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Uprooted: older people as refugees

 
By Hulian Zhang
Knowledge Exchange Intern for VOICE

In 2017, every day, 44,400 people were forced to leave home countries due to conflict and persecution.

Who is a refugee?

The status of a refugee is protected under the 1951 Convention relating to the Status of Refugees.  It defines refugee as a person in fear of being persecuted for reasons of race, religion, nationality, membership of a particular social group or political opinion, is outside the country of his nationality and is unable or, owing to such fear, is unwilling to return to that country.

There are 142 signatories to both the Convention and the Protocol, and signatory parties are under international legal obligation to provide protection to refugees, except where they have rights in another country, have committed a serious crime or are considered a danger to the security of the host country.

Today, 8.5 out of 100 refugees and asylum seekers are ‘older people’. An older person, and at the same time being a refugee? Have you ever tried to link these two identities together, especially amid the refugee crisis that we have witnessed in recent years?

Refugees are among the most vulnerable people in the world. 

They are forced to leave their homes, property, and life in their motherland due to fear and persecution, and often arrive in host countries with nothing.  For older refugees, the combination of their older age and their refugee identity, can make later life even more difficult and therefore they require proper protection.  However, this group of people are being largely marginalized, and their basic human rights and dignity are more likely to be overlooked.

Older people can often be less willing to leave their homes when facing war and persecution, they may tend to have a stronger emotional attachment and a sense of belonging to the land that they have lived for many years.  For example, 102-year-old Syrian woman Saada did not choose to flee to Lebanon even when the war started until her family promised to carry her body back and bury her in the home country when she died. She was just one of the older people forced to leave their homes. For those who are not supported by family members and for those who live alone, they might even hardly have a chance to safely escape from the danger.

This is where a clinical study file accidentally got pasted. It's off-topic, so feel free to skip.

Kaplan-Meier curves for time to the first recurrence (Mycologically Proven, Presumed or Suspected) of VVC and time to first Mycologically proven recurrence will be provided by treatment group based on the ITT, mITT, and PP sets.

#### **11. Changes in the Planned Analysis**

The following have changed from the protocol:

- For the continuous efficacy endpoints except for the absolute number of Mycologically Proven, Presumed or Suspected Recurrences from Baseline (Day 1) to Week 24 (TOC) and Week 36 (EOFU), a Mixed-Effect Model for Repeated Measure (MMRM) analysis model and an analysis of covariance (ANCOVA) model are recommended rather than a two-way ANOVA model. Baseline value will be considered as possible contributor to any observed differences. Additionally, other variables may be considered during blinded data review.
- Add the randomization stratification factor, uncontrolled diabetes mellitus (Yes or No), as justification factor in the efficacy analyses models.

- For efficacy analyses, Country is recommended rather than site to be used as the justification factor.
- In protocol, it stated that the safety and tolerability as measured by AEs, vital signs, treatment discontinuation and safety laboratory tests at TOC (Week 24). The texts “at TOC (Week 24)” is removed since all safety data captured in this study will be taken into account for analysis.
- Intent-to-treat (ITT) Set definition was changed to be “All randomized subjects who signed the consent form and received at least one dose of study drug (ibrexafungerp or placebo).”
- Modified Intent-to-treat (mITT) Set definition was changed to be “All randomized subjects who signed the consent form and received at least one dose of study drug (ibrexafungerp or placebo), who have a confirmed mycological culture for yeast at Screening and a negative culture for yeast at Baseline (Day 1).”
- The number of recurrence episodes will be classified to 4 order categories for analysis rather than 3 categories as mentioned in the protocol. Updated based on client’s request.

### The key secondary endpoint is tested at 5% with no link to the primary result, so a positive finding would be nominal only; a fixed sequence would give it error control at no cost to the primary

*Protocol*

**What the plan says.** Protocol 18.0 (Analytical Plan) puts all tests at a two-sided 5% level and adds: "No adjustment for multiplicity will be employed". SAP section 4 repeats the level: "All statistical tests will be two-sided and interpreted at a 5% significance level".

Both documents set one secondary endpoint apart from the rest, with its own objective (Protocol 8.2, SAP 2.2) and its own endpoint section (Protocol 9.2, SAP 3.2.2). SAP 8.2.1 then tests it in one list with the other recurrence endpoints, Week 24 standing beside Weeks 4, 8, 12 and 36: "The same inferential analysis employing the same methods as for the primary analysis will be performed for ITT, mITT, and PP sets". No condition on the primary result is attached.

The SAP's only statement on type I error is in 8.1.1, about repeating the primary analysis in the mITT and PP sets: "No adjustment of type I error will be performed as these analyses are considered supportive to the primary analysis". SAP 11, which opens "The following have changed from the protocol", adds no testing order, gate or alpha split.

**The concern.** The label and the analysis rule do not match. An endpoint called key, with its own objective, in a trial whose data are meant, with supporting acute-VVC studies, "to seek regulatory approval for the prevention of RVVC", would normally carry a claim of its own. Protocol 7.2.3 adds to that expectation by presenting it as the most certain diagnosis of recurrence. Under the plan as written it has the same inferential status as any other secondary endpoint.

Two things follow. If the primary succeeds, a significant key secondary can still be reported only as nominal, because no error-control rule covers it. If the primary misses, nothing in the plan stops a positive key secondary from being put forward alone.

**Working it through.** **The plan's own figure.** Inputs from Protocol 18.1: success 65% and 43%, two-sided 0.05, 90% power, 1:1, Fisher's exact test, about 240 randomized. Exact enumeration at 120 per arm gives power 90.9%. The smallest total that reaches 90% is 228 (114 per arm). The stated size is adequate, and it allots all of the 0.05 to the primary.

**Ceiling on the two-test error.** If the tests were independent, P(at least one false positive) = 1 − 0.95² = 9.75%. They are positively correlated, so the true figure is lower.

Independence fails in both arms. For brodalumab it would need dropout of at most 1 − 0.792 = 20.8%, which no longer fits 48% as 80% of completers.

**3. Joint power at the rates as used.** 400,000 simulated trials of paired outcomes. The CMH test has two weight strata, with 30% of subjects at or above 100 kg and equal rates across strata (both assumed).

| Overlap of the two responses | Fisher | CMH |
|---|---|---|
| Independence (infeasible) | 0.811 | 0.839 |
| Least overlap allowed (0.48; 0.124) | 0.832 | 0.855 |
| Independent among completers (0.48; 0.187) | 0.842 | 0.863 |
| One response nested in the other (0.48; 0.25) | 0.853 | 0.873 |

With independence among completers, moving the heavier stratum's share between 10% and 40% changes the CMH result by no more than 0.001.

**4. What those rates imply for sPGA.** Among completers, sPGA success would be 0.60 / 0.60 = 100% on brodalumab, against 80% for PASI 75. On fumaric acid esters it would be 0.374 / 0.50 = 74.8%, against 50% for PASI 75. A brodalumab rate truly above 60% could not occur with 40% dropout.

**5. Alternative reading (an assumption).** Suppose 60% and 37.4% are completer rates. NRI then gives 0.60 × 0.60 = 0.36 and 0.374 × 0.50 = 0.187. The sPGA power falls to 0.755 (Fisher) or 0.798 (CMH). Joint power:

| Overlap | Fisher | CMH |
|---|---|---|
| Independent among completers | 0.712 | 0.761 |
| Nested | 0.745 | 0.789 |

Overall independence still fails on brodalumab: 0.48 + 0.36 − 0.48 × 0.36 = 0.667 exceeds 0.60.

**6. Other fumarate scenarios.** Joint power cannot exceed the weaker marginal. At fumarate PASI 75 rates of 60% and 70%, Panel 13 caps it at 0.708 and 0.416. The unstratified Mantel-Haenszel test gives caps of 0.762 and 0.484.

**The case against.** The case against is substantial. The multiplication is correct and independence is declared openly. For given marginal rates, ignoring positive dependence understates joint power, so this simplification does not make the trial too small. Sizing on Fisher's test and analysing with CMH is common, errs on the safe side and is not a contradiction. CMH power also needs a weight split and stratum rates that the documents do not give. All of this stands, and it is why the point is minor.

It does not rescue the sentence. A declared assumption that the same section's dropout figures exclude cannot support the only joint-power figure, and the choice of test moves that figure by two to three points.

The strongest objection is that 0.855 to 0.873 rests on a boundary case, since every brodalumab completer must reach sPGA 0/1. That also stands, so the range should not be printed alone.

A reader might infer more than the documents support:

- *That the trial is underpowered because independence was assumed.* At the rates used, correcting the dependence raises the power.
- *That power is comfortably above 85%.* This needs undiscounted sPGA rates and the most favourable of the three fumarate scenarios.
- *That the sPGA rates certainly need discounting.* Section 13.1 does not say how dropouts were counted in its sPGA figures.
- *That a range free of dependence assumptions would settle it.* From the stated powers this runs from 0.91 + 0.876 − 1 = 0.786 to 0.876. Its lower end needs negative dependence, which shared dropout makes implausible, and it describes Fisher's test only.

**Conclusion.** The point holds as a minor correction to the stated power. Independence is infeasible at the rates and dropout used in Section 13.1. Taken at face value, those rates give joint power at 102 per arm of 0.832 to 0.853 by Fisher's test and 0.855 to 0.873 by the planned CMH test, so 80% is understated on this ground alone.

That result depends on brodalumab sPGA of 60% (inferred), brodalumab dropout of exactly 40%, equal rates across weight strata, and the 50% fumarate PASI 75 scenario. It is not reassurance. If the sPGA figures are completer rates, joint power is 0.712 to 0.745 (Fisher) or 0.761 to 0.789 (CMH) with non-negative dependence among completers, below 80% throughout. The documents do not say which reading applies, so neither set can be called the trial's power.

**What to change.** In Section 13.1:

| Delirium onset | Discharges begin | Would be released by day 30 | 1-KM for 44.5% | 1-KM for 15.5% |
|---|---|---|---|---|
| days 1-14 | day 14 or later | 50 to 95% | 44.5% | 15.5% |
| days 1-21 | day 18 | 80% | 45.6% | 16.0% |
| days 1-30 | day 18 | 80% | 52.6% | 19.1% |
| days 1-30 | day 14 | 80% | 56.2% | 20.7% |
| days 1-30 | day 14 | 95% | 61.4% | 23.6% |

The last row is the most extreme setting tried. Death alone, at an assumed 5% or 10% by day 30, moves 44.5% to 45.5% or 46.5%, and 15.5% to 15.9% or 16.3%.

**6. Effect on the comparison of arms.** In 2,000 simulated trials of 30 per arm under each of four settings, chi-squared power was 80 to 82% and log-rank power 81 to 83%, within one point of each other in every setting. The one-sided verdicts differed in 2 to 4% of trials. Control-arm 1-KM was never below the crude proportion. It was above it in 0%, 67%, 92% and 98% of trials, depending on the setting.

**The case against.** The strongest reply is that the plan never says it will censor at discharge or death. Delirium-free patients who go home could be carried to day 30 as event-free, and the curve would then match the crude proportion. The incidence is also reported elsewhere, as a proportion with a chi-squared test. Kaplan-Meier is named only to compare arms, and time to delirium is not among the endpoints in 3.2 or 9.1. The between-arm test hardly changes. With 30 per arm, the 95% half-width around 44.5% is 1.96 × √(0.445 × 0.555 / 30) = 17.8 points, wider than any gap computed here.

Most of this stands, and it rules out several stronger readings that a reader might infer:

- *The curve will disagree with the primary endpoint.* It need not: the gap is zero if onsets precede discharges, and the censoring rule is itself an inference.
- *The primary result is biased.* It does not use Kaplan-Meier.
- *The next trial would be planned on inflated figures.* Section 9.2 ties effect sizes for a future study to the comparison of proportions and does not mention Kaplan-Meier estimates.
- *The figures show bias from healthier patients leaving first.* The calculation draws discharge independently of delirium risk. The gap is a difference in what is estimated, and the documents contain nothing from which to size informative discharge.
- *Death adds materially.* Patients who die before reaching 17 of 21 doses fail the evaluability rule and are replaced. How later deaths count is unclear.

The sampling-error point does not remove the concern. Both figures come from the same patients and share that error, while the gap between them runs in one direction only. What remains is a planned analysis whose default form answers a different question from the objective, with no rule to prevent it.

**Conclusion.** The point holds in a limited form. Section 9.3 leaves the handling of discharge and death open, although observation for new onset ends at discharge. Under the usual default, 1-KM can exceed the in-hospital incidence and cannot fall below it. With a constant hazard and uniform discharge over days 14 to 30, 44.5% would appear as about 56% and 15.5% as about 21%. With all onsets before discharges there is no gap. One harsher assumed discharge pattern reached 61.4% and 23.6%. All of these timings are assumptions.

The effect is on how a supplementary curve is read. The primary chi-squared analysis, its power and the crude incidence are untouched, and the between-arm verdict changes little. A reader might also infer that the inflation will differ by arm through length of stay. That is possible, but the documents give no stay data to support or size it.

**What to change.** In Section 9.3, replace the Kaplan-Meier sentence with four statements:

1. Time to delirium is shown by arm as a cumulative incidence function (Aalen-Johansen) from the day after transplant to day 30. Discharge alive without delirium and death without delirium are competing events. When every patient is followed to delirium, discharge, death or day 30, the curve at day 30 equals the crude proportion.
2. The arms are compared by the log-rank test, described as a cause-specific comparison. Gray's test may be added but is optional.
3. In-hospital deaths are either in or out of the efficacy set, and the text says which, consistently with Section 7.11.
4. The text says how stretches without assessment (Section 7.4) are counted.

Once escaping danger, does everything suddenly become safe and sound?

The answer for many is no.  Seeking asylum and then obtaining a refugee status is often not easy and takes time.  In this period, access to health and social care is generally limited, and does not guarantee proper care for older people.  Once resettled, getting used to the new environment is not be an easy process.  Older refugees (especially for those who are unaccompanied by family members) are expected encounter more difficulties than others in this regard; research identifies that in the UK the main issues these older migrants are facing are low income, the language barrier, the risk of loneliness and a lack of social network, and possibly a loss of social status.  For some, they may suffer mental health issues resulting from the trauma of their refugee experiences. All of this means it’s difficult for older refugees to start a new life.

Protecting the rights of older refugees is not simply about our compassion to others or the international commitment to shelter those suffering minorities, but also about building up the unity, diversity and strength of the community as a whole.

We would like to hear what you think, so join the discussion by commenting below.

17-23 June 2019 is Refugee Week, find out more at https://refugeeweek.org.uk or at the UN Refugee Agency.

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